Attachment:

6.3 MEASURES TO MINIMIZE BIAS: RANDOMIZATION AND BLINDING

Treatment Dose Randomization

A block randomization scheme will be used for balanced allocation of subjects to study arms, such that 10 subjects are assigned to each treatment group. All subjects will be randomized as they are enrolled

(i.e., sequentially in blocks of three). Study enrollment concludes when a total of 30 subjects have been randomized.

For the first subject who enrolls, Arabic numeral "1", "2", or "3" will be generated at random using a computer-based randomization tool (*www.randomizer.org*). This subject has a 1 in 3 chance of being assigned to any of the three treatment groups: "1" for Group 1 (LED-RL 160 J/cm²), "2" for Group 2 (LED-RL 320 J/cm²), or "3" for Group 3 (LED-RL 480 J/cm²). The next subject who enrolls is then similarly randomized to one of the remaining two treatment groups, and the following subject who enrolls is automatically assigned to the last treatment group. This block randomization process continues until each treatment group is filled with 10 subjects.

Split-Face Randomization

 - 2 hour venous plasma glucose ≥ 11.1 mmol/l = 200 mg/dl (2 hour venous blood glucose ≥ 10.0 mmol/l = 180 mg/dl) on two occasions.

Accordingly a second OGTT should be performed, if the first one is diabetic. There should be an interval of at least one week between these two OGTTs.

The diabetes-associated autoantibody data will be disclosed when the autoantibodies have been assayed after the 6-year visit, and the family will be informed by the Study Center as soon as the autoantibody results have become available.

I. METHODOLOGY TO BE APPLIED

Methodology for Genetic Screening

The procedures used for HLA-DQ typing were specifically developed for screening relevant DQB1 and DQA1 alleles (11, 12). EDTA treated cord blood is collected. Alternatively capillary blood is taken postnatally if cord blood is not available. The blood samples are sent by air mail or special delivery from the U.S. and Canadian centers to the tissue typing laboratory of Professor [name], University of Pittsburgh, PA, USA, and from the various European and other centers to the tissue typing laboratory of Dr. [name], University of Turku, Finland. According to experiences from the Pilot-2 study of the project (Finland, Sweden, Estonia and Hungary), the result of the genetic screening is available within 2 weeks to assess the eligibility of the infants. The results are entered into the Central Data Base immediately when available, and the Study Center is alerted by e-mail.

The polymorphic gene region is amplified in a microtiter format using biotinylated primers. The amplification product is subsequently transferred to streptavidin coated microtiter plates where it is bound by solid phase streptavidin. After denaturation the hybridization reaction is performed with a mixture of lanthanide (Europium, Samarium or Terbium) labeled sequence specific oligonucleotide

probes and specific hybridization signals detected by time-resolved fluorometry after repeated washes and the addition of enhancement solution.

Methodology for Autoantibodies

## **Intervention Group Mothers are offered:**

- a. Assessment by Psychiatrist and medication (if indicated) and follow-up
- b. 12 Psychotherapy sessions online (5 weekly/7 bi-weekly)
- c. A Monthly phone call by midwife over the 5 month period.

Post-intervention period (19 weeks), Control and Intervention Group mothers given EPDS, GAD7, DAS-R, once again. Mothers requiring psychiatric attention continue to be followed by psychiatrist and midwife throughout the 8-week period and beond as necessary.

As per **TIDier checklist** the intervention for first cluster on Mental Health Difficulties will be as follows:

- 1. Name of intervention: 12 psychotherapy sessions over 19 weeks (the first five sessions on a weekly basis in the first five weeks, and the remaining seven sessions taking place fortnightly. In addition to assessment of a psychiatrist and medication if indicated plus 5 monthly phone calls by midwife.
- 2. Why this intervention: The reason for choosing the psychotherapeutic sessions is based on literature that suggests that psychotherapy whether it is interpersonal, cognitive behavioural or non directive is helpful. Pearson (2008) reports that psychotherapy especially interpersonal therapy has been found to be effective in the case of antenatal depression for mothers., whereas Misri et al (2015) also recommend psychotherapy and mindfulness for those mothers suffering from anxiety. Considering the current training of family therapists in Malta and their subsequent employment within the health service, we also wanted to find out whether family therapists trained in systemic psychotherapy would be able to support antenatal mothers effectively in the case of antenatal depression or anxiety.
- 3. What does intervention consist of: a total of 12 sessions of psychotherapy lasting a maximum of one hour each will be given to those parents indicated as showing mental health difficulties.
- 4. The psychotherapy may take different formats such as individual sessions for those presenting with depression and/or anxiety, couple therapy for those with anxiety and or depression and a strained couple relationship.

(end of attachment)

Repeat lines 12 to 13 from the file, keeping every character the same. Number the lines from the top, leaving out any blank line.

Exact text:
The procedures used for HLA-DQ typing were specifically developed for screening relevant DQB1 and DQA1 alleles (11, 12). EDTA treated cord blood is collected. Alternatively capillary blood is taken postnatally if cord blood is not available. The blood samples are sent by air mail or special delivery from the U.S. and Canadian centers to the tissue typing laboratory of Professor [name], University of Pittsburgh, PA, USA, and from the various European and other centers to the tissue typing laboratory of Dr. [name], University of Turku, Finland. According to experiences from the Pilot-2 study of the project (Finland, Sweden, Estonia and Hungary), the result of the genetic screening is available within 2 weeks to assess the eligibility of the infants. The results are entered into the Central Data Base immediately when available, and the Study Center is alerted by e-mail.

The polymorphic gene region is amplified in a microtiter format using biotinylated primers. The amplification product is subsequently transferred to streptavidin coated microtiter plates where it is bound by solid phase streptavidin. After denaturation the hybridization reaction is performed with a mixture of lanthanide (Europium, Samarium or Terbium) labeled sequence specific oligonucleotide